Radio Computer

March 23, 2009
10:00am-11:00am
EE Conference Room, 1306 Mudd
Speaker: R. Bogdan Staszewski, CTO, DRP Group of Texas Instruments

Abstract

Recent developments of digitally-intensive radio architectures indicate that future radio transceivers will not only become software-defined or highly reconfigurable but also follow similar computing model used in today’s digital processors. Application specific instruction-set processor (ASIP), increasingly used for media processing, appears to be the best choice of implementing such architectures. The relentless trend towards the full radio integration in nanometer-scale CMOS has already transformed RF functionality, traditionally implemented using analog RF circuits, into all-digital and digitally-intensive architectures, with only a few analog transistors remaining. When contrasted with the traditional RF circuits, which suffer from numerous issues in modern digital CMOS technology, the digital gates and memory are almost free and computationally powerful and are now being used to greatly enhance the radio performance.

Biography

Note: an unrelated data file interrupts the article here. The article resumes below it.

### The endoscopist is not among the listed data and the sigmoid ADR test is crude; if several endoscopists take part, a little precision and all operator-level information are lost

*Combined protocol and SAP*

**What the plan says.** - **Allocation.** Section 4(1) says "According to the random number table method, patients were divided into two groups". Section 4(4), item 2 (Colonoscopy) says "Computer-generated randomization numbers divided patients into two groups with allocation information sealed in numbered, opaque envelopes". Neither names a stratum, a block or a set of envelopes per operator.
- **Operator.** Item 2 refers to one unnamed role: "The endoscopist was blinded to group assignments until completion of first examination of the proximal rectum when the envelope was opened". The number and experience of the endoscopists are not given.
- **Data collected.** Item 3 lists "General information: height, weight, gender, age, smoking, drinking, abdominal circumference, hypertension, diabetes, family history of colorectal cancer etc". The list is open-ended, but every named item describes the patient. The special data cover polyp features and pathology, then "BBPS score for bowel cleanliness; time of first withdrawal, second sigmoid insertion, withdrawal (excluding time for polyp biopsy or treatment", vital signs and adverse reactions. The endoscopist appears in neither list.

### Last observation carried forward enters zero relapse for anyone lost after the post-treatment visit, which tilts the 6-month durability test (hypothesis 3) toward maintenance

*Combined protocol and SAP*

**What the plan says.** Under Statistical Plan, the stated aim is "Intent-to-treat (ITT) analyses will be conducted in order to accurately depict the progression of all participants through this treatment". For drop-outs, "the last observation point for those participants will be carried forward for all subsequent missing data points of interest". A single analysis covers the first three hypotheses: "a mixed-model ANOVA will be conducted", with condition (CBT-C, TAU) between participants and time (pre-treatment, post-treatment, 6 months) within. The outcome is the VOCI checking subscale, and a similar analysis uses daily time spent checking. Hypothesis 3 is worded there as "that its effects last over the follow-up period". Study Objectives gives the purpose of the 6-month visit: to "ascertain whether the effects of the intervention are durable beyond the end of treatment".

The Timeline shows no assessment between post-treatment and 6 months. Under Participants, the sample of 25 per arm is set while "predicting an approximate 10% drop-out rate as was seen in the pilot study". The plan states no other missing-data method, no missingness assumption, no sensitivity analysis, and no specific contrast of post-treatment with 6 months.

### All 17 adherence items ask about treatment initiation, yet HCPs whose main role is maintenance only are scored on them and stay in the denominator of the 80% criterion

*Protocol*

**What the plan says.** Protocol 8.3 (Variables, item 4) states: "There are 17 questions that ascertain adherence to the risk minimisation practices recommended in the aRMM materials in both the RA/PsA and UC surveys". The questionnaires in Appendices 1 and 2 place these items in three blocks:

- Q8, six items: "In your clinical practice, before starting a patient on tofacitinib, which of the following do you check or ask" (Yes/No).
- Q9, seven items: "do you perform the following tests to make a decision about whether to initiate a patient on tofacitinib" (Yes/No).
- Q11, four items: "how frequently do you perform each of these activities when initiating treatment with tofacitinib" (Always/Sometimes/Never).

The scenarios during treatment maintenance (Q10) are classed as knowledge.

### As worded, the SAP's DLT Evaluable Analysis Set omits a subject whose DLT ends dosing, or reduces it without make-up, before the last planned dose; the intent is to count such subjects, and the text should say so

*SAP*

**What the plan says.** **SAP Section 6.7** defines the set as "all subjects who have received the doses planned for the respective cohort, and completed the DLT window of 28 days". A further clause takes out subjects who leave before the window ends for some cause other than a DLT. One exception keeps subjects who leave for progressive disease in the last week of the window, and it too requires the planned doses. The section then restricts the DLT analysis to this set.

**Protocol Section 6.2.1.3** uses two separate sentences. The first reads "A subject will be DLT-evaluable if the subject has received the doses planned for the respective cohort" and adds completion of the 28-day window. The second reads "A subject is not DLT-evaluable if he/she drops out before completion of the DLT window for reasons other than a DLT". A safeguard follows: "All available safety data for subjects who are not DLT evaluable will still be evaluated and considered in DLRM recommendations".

Robert Bogdan Staszewski received the BSEE (summa cum laude), MSEE and PhD degrees from the University of Texas at Dallas in 1991, 1992 and 2002, respectively. From 1991 to 1995 he was with Alcatel Network Systems in Richardson, TX, working on Sonnet cross-connect systems for fiber optics communications. He joined Texas Instruments in Dallas, TX, in 1995 where he is currently a Distinguished Member of Technical Staff. Between 1995 and 1999, he has been engaged in advanced CMOS read channel development for hard disk drives. In 1999 he co-started a Digital RF Processor (DRPTM) group within Texas Instruments with a mission to invent new digitally-intensive approaches to traditional RF functions for integrated radios in deep-submicron CMOS processes. Dr. Staszewski currently serves as a CTO of the DRP group. He has authored and co-authored one book, 90 journal and conference publications, and holds 50 issued and 50 pending US patents. His research interests include nanoscale CMOS architectures and circuits for frequency synthesizers, transmitters and receivers.


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